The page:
Advertisement

European Spine Journal

, Volume 16, Supplement 2, pp 188–196 | Cite as

Multimodal intraoperative monitoring during surgery of spinal deformities in 217 patients

  • Andreas Eggspuehler
  • Martin A. Sutter
  • Dieter Grob
  • Dezsö Jeszenszky
  • Jiri Dvorak
Original Article

Abstract

A prospective study was performed on 217 patients who received MIOM during corrective surgery of spinal deformities between March 2000 and December 2005. Aim is to determine the sensitivity and specificity of MIOM techniques used to monitor spinal cord and nerve root function during corrective spine surgery. MIOM is becoming an increasingly used method of monitoring function during corrective spine surgery. The combination of monitoring of ascending and descending pathways may provide more sensitive and specific results giving immediate feedback information regarding any neurological deficits during the operation. Intraoperative somatosensory spinal and cerebral evoked potentials combined with continuous EMG and motor evoked potentials of the spinal cord and muscles were evaluated and compared with postoperative clinical neurological changes. A total of 217 consecutive patients with spinal deformities of different aetiologies were monitored by means of MIOM during the surgical procedure. Out of which 201 patients presented true negative findings while one patient presented false negative and three patients presented false positive findings. Twelve patients presented true positive findings where neurological deficit after the operation was predicted. All neurological deficits in those 12 patients recovered completely. The sensitivity of MIOM applied during surgery of spinal deformities has been calculated of 92.3% and the specificity 98.5%. Based upon the results of this study MIOM is an effective method of monitoring the spinal cord and nerve root function during corrective surgery of spinal deformities and consequently improves postoperative results. The Wake-up test for surgical procedure of spinal deformities became obsolete in our institution.

Keywords

Spine surgery Deformities Intraoperative monitoring Sensitivity Specificity 

Notes

Acknowledgments

Dr. Lote Medicus fund for the financial support of the development of MIOM at the Schulthess Clinic. Dave O’Riordan and Charles McCammon for helping with the manuscript. Anne Mannion PhD for the critical review of the manuscript.

Conflict of interest statement None of the authors has any potential conflict of interest.

References

  1. 1.
    Amassian VE, Stewart M, Quirk GJ, Rosenthal JL (1987) Physiological basis of motor effects of a transient stimulus to cerebral cortex. Neurosurgery 20:74–93PubMedGoogle Scholar
  2. 2.
    Delank KS, Delank HW, Konig DP, Popken F, Furderer S, Eysel P (2005) Iatrogenic paraplegia in spinal surgery. Arch Orthop Trauma Surg 125:33–41PubMedCrossRefGoogle Scholar
  3. 3.
    Kothbauer K, Deletis V, Epstein F (1998) Motor evoked potential monitoring for intramedullary spinal cord tumor surgery: correlation of clinical and neurophysiological data in a series of 100 consecutive procedures. http://www.aans.org/journals/online_j/may98/4-5-1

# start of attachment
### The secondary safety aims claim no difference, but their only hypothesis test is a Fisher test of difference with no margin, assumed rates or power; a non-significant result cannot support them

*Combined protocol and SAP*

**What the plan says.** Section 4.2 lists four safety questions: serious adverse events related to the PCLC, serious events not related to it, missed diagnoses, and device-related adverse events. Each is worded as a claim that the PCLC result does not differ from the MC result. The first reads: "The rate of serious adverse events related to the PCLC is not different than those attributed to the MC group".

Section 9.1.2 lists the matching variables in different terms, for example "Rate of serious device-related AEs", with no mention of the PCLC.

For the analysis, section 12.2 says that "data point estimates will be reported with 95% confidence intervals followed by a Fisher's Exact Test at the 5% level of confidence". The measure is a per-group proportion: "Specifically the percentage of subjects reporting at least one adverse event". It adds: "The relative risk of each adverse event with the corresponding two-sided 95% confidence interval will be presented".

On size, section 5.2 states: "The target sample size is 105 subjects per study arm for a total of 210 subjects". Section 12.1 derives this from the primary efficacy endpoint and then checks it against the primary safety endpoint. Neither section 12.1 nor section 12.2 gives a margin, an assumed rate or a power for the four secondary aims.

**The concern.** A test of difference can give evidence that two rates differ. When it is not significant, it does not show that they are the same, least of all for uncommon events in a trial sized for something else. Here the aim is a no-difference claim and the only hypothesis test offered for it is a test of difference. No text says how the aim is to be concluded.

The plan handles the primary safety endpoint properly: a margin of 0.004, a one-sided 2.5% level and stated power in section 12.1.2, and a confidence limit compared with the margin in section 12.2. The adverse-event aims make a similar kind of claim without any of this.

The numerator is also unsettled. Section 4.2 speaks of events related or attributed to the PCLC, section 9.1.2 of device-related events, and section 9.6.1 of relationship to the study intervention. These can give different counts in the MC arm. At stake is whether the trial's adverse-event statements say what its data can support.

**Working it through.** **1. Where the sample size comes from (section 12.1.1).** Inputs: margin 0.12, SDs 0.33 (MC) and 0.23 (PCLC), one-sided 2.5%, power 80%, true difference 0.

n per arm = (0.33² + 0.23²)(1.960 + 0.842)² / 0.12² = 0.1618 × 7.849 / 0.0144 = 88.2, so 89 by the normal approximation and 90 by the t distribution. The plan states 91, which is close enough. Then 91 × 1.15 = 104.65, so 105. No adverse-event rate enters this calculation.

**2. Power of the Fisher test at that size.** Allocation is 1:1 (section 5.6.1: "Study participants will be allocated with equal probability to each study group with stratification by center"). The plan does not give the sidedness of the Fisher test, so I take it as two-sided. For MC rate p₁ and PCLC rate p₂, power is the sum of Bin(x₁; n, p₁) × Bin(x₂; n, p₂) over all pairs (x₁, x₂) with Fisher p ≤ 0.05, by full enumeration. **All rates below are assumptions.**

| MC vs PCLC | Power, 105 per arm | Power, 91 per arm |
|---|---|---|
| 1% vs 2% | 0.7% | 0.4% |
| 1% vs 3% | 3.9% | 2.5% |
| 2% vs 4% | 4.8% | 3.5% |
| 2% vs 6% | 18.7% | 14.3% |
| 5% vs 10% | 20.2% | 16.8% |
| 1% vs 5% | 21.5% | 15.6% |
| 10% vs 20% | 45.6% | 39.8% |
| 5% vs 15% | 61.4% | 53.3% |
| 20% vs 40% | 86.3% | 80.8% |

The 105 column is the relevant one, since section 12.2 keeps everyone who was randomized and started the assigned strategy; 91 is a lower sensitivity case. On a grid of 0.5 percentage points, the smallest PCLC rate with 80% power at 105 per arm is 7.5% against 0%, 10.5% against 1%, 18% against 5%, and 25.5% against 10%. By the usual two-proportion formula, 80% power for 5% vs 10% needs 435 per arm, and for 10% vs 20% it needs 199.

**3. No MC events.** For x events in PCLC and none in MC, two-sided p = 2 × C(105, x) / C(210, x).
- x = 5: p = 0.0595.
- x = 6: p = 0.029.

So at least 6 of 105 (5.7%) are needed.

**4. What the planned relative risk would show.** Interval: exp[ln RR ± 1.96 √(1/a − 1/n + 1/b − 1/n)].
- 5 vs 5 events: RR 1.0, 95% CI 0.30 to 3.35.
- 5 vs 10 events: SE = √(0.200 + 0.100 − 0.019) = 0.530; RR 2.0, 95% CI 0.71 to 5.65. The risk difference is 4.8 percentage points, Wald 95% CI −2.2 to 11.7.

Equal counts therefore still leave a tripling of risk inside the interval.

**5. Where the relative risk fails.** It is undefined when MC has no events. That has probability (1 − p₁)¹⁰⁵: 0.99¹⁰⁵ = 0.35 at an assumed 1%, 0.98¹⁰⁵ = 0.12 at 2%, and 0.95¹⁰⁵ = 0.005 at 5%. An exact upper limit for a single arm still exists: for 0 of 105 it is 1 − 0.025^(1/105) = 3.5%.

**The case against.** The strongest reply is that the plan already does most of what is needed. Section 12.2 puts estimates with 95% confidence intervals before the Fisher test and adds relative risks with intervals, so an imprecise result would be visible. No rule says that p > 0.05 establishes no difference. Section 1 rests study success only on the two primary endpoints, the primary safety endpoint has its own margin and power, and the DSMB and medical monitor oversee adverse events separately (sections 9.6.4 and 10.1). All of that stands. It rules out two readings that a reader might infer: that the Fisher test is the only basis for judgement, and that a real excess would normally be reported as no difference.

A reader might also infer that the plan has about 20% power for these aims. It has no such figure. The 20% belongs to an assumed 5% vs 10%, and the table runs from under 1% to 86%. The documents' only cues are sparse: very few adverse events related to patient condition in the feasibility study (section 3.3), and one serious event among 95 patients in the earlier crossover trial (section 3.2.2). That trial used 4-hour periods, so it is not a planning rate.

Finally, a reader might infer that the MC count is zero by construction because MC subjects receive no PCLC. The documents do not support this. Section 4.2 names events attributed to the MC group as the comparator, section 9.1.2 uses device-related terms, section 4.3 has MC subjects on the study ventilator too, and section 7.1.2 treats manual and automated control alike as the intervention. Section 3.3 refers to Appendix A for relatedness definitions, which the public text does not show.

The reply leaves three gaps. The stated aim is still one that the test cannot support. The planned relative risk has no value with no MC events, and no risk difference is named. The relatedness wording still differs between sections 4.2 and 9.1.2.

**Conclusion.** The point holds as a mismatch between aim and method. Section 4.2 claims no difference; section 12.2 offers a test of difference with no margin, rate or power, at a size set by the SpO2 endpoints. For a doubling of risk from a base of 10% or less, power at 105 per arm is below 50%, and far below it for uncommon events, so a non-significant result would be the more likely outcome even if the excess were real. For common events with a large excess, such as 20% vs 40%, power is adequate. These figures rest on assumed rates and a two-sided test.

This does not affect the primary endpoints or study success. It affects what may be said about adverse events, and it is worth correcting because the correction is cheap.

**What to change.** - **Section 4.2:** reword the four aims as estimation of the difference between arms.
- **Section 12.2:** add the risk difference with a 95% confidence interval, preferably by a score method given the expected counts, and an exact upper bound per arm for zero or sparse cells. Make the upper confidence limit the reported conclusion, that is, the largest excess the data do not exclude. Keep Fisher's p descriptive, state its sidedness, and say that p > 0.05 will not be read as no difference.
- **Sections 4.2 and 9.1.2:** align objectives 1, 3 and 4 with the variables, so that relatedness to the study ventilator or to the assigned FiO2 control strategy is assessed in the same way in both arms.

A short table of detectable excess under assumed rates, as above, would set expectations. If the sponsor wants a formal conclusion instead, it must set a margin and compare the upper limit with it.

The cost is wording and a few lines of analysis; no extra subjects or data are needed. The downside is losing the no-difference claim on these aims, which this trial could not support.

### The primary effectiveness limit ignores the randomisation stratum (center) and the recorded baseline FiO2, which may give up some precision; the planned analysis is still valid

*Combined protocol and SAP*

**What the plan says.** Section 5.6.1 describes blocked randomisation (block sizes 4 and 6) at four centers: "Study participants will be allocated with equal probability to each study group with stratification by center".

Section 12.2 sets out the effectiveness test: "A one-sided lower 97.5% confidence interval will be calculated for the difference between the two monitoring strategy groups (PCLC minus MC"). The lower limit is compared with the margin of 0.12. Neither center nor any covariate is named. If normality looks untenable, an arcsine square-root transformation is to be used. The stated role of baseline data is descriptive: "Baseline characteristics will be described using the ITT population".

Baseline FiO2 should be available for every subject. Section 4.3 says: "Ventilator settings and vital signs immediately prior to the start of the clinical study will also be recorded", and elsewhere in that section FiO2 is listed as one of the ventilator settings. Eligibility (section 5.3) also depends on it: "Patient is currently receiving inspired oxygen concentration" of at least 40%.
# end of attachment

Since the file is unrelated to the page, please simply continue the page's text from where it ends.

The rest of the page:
4. 4.
    Langeloo DD, Lelivelt A, Louis Journee H, Slappendel R, de Kleuver M (2003) Transcranial electrical motor-evoked potential monitoring during surgery for spinal deformity: a study of 145 patients. Spine 28:1043–1050PubMedCrossRefGoogle Scholar
  5. 5.
    Luk KD, Hu Y, Wong YW, Cheung KM (2001) Evaluation of various evoked potential techniques for spinal cord monitoring during scoliosis surgery. Spine 26:1772–1777PubMedCrossRefGoogle Scholar
  6. 6.
    Noonan KJ, Walker T, Feinberg JR, Nagel M, Didelot W, Lindseth R (2002) Factors related to false- versus true-positive neuromonitoring changes in adolescent idiopathic scoliosis surgery. Spine 27:825–830PubMedCrossRefGoogle Scholar
  7. 7.
    Nuwer MR, Dawson EG, Carlson LG, Kanim LE, Sherman JE (1995) Somatosensory evoked potential spinal cord monitoring reduces neurologic deficits after scoliosis surgery: results of a large multicenter survey. Electroencephalogr Clin Neurophysiol 96:6–11PubMedCrossRefGoogle Scholar
  8. 8.
    Sala F, Krzan MJ, Deletis V (2002) Intraoperative neurophysiological monitoring in pediatric neurosurgery: why, when, how? Childs Nerv Syst 18:264–287PubMedGoogle Scholar
  9. 9.
    Sutter M, Eggspühler A, Grob D, Jeszenszky D, Porchet F, Muller A, Dvorak J (2007) The diagnostic value of multimodal intraoperative monitoring (MIOM) during spine surgery: a prospective Study of 1017 cases. Eur Spine J (in press)Google Scholar
  10. 10.
    Sutter M, Eggspühler A, Muller A, Dvorak J (2007) Multimodal intraoperative monitoring: methodology. Eur Spine J (in preperation)Google Scholar
  11. 11.
    Tamaki T, Noguchi T, Takano H, Tsuji H, Nakagawa T, Imai K, Inoue S (1984) Spinal cord monitoring as a clinical utilization of the spinal evoked potential. Clin Orthop Relat Res 184:58–64PubMedGoogle Scholar
  12. 12.
    Vauzelle C, Stagnara P, Jouvinroux P (1973) Functional monitoring of spinal cord activity during spinal surgery. Clin Orthop Relat Res 93:173–178PubMedCrossRefGoogle Scholar

Copyright information

© Springer-Verlag 2007

Authors and Affiliations

  • Andreas Eggspuehler
    • 1
  • Martin A. Sutter
    • 1
  • Dieter Grob
    • 1
  • Dezsö Jeszenszky
    • 1
  • Jiri Dvorak
    • 1
  1. 1.Department of Neurology, Spine UnitSchulthess ClinicZürichSwitzerland

Personalised recommendations